Soulless Monsters

Villains. For days I wracked my brains trying to come up with a single villain I loved to hate.  I couldn’t. After talking with a friend, I had to admit that I’m just not that into villains. I’m into forces of nature. When I think of villains, I come up with the big, huge, soulless entities. Zombies. Umbrella Corporation (from the Resident Evil games and movies). Entire species of invaders from outspace (the bad guys in my SFR books). Global warming, mega tsunamis, mega volcanoes – or any other way our planet might kill us. The techonology that allowed modern man to create living dinosaurs in Jurassic Park.

Maybe this is what comes from being a science fiction author – we’re conditioned to think in terms of humanity learning to comprehend the scope of its apparent mastery of nature and technology. (And subsequently finding out that maybe we hadn’t mastered everything quite the way we’d thought.) It’s a little like Vizzini’s line in Princess Bride: “Never get involved in a land war in Asia.” In science fiction the classic blunder is: Imagining you know what you think you know will now be disproved. Usually in the worst way possible.

In trying to parse out why I’m drawn to the big, faceless, soulless baddies, I came up with a couple of notions:

a. It feels real to me – how many of us totally and completely trust our government? Do you even know what your government looks like (with the exception of the executive branch photo ops – how about your district’s representative for state office? Not me.) How many of us trust industry to have our best interests at heart unless we’re major shareholders? I think we all grasp ‘faceless, soulless, out to get us.’ Okay. Okay. My love of conspiracy theory fun is showing. Sorry.

b. The big entities offer nearly overwhelming challenges to heroes and heroines – it’s one thing to fight a single person and entirely another to battle something where you can’t even get a handle on WHAT to attack. I do not discount the value of going up a against a single baddy. Hannibel Lector has already been mentioned – brilliant foil for Clarice in Silence of the Lambs. But from my perspective, he isn’t a villain in that movie. He is a foil – someone designed to change Clarice in such a way that she can go from novice investigator to someone who can and does catch a killer. Not even the killer Clarice is trying to catch is the bad guy. Clarice, herself, is the greatest enemy she has to overcome. Which brings me to my third and most important (to me) point.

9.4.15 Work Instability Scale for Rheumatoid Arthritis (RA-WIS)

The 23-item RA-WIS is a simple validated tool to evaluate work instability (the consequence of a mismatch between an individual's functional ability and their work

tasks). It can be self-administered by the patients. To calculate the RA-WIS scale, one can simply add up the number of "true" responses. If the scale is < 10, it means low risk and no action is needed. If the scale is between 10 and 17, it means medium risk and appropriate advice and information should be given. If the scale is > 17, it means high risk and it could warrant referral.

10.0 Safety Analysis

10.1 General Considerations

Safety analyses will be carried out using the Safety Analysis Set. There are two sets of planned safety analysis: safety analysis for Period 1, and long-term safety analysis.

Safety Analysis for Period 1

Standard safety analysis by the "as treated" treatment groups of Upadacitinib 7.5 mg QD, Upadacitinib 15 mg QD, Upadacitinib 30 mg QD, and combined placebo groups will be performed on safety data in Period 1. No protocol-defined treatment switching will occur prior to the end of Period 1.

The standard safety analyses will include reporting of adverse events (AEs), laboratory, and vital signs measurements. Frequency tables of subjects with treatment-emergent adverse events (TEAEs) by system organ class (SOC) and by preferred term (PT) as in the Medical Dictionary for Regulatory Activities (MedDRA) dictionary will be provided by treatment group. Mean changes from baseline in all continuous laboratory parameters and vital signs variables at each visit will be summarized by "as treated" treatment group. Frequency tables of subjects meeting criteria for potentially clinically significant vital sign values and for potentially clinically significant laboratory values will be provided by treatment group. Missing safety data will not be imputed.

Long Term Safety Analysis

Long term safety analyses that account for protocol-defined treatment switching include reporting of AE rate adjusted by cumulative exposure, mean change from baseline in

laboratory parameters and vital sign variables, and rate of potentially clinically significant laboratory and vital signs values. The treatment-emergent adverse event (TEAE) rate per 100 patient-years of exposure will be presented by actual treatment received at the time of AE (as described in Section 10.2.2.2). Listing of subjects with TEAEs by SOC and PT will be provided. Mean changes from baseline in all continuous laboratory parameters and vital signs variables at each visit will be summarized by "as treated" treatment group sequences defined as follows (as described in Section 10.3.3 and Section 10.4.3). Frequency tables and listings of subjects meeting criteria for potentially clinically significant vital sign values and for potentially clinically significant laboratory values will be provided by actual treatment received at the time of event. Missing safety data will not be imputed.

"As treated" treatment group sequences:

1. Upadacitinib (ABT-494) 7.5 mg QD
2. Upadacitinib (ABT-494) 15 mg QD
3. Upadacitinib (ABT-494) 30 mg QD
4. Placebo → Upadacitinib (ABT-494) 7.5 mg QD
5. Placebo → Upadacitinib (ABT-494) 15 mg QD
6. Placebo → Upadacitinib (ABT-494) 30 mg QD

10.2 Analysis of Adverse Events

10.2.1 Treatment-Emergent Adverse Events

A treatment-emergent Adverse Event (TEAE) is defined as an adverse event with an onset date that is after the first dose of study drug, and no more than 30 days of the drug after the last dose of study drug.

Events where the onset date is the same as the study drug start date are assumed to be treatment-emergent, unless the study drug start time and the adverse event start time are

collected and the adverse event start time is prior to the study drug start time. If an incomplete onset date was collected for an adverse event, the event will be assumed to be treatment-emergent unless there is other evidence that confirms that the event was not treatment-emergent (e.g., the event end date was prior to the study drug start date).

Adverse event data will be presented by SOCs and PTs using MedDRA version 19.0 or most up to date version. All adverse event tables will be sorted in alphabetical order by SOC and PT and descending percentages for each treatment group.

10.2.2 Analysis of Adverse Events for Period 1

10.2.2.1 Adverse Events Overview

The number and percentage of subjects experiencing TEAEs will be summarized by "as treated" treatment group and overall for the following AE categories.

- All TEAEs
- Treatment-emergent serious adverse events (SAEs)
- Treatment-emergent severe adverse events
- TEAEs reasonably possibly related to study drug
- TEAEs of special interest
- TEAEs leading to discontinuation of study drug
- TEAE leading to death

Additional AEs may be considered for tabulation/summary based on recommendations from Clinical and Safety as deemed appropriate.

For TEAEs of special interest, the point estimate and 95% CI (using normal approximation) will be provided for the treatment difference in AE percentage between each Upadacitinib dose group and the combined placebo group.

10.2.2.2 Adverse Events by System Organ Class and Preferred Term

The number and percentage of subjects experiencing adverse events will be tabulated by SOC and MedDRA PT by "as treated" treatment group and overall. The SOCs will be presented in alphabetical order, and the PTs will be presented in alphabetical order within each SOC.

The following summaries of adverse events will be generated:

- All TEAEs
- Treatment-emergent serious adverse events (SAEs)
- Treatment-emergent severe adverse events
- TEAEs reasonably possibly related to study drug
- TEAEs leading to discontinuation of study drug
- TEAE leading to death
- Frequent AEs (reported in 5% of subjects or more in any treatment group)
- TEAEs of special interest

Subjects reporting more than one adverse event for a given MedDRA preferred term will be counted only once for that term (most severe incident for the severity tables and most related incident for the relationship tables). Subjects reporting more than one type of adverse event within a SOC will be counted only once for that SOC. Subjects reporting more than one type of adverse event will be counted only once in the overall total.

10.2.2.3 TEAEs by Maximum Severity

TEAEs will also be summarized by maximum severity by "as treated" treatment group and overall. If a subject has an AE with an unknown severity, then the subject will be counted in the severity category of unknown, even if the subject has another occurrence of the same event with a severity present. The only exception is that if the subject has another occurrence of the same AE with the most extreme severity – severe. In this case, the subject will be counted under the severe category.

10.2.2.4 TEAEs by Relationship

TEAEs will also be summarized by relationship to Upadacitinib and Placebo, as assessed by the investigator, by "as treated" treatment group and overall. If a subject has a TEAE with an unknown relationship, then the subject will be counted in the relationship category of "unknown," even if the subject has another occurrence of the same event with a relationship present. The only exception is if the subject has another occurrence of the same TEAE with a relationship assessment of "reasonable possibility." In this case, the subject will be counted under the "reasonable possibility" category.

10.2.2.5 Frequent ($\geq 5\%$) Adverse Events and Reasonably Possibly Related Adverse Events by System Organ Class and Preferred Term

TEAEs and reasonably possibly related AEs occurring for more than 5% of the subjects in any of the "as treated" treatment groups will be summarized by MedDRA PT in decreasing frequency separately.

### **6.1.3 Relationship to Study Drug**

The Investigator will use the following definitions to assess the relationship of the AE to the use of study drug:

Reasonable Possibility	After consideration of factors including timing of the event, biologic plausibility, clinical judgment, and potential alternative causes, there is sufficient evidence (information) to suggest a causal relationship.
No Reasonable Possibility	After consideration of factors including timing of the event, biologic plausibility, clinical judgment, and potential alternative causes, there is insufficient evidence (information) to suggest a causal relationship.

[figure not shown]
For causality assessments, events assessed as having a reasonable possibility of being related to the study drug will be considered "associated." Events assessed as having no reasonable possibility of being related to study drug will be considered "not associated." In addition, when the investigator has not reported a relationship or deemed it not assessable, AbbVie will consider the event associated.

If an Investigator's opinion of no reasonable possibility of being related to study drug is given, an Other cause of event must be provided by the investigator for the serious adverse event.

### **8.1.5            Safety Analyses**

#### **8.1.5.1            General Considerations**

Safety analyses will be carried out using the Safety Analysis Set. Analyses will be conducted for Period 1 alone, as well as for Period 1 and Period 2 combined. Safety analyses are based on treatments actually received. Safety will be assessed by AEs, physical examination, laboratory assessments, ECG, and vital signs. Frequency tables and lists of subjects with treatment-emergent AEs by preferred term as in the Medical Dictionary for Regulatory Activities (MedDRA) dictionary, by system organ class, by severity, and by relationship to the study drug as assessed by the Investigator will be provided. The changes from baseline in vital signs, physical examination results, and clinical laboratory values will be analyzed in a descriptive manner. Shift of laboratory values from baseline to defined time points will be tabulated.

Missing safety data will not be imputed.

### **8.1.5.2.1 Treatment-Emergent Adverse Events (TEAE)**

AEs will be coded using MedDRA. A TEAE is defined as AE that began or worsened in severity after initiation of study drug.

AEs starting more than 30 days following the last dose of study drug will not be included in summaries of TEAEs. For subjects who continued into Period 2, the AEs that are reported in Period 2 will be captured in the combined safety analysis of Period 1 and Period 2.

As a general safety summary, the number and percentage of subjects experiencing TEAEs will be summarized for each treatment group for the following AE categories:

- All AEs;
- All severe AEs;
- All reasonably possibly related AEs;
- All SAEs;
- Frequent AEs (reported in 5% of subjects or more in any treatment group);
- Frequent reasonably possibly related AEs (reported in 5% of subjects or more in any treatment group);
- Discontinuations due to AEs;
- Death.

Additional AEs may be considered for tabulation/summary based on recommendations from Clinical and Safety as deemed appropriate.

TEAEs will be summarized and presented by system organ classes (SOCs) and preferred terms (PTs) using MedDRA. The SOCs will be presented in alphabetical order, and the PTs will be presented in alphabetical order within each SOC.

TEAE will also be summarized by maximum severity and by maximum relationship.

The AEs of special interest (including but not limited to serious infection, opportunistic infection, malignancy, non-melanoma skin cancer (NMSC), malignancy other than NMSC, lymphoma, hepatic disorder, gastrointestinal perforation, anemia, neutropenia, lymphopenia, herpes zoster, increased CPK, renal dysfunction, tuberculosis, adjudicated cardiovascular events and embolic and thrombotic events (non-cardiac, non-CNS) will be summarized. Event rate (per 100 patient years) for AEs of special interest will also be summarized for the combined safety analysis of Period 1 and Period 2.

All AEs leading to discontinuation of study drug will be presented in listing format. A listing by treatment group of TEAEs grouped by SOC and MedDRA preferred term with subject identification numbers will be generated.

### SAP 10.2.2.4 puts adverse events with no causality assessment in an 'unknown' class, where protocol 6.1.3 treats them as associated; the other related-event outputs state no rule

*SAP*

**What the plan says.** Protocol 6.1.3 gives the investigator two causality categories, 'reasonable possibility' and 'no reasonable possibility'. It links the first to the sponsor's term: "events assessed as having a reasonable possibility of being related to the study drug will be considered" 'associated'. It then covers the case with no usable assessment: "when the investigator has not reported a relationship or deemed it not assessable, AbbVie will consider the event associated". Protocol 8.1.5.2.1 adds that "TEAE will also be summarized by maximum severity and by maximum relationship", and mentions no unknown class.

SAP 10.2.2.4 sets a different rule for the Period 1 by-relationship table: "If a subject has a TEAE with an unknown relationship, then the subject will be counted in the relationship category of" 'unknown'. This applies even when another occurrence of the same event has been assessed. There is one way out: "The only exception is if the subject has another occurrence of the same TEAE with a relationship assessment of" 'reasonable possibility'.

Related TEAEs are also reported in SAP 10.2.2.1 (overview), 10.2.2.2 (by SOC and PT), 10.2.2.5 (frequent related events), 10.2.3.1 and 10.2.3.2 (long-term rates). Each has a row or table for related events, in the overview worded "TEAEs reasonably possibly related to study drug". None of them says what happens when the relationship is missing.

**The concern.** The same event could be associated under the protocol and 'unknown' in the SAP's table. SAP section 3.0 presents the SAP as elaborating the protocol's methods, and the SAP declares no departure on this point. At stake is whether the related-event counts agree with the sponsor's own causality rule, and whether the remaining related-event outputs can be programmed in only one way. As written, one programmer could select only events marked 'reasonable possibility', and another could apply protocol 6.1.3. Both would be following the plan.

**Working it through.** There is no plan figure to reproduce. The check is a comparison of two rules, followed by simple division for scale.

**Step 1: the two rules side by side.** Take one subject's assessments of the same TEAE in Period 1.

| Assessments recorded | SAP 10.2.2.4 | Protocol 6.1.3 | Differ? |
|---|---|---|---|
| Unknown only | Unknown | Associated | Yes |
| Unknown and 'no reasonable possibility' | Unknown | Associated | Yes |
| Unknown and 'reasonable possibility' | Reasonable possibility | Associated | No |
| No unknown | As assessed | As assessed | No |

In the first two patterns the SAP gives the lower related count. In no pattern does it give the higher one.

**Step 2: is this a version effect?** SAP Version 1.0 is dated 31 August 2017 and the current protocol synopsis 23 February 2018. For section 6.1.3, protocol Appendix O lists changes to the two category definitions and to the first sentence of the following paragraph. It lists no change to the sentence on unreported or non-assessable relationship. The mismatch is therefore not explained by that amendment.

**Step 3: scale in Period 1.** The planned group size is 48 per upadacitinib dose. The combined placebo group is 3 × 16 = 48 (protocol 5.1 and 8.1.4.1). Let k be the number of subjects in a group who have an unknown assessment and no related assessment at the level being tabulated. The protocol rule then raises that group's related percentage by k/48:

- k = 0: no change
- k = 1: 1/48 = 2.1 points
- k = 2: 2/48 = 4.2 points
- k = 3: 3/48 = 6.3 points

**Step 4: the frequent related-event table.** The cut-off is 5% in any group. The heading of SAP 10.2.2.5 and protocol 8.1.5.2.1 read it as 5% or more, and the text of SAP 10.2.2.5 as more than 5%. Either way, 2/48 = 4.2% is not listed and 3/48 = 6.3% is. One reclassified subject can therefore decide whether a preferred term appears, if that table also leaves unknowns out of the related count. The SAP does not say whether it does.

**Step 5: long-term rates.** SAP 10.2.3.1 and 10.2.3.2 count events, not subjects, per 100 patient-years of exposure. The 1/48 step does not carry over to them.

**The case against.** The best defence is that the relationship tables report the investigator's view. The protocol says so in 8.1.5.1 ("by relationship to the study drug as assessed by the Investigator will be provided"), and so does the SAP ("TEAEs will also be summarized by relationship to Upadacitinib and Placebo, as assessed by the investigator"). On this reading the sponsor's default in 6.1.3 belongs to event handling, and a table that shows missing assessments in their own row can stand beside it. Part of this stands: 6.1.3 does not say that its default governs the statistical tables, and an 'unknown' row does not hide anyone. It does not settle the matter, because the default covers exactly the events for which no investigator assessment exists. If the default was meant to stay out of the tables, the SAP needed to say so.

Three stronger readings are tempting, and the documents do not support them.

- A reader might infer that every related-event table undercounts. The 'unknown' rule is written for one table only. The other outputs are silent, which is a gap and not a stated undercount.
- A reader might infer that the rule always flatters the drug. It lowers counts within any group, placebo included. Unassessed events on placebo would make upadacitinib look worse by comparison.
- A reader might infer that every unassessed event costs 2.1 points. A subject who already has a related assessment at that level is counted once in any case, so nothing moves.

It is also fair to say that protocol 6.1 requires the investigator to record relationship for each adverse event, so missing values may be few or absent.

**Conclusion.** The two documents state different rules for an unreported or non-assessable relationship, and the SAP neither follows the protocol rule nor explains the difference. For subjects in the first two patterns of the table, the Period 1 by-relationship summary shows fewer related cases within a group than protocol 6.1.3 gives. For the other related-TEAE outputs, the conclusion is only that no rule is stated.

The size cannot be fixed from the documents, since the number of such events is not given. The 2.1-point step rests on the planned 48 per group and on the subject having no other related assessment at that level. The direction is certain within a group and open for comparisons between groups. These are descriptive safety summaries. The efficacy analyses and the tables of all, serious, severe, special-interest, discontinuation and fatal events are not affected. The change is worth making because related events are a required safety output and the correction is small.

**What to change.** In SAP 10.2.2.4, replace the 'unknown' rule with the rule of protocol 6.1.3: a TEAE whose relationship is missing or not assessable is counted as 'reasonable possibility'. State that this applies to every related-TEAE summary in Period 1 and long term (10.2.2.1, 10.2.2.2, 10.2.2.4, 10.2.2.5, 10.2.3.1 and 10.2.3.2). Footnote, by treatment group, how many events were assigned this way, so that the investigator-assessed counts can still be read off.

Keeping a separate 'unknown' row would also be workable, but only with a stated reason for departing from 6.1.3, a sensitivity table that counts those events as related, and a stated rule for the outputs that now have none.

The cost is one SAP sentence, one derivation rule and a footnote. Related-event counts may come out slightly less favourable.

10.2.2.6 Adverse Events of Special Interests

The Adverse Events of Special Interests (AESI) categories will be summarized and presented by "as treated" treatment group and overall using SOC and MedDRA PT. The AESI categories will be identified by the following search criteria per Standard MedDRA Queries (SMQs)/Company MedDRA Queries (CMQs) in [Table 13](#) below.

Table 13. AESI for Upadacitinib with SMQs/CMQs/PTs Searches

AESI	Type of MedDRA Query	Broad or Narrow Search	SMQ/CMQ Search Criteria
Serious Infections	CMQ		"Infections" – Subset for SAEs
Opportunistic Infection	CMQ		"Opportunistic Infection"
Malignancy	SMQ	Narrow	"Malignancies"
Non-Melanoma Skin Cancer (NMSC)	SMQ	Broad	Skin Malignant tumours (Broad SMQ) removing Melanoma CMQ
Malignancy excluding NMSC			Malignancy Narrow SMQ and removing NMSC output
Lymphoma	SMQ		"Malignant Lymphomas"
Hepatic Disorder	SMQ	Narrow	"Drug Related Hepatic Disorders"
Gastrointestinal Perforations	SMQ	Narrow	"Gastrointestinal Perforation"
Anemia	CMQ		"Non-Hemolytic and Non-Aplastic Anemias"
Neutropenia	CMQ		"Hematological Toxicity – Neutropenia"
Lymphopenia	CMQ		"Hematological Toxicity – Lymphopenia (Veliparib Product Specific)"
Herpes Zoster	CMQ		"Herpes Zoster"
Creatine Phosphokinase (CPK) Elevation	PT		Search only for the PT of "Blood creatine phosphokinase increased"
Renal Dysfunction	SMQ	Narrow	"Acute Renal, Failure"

c. A huge soulless villain points out the fact that the bad guy is inside the hero or heroine the entire time. I think this goes back to the notion of each of us being our own worst enemies. When we’re faced with a big, faceless force, our tendency is to try to humanize it by projecting. From Wikipedia, the definition: “Psychological projection or projection bias is a psychological defense mechanism where a person subconsciously denies his or her own attributes, thoughts, and emotions, which are then ascribed to the outside world, usually to other people.”

I argue that most projection involves the portions of ourselves we don’t want to own – our negative traits. It’s much easier to hate laziness in someone else rather than have to face it and deal with it in yourself. But this is the point of bad guys like Umbrella Corp. Heroes and heroines can paint the overwhelming force with their own dark aspects and then do battle with both themselves and the big bad. Remember reading the Greek plays in high school and college? All those happy, feel-good plays that left the stage littered with dead bodies? Did instructors mention that there’s a fine, thin line between tragedy and a happy ending? In both stories, the hero has to overcome some part himself in order to succeed. Tragedy = failure to execute change in oneself. HEA = change in hero so triumph is possible.

So. What do I like in a bad guy? Menace. Apparent soullessness. Grandious conspiracies are a plus. In the end, though, I’m looking for someone or something that forces my characters to look inside themselves for their fatal flaw so it can be fixed – or not – depending on what the story requires. Change is hard. Especially if you’re asking me to do the changing. One person nagging me to start exercising I can just write off as a jerk. The zombie apocalypse where everything that moves and isn’t human wants to make me a snack pack? I’ll get up off the couch and lace up the tennis shoes. No worries. Maybe that’s why I don’t seem to focus in on a single nasty villain. Single nasty villain need only meet one single bullet on a day when my heroine has PMS and then I’m out a novel.

About Marcella Burnard

Author of fast-paced, action-packed SFR and Fantasy

Posted on October 18, 2012, in Marcella Burnard and tagged . Bookmark the permalink. 2 Comments.

  1. Great post Marcella. It really got me thinking. I agree that a soulless monolith more than any single villain can challenge our heroes to places they may never get on their own and force them to dig deeper than they ever thought possible. I also like individual villains because they feel redeemable, more so than the monolith which simply must be destroyed or neutralized.

    • I agree on the redeemable villains – I have a sneaking fondness for bringing my bad guys, in their solo forms, around – usually by seriously raining on their evil parade. 😀 But yeah. The monoliths deserve the takedown and it’s so much fun to see how far a couple of really pissed of heroes and heroines can scatter the pieces.

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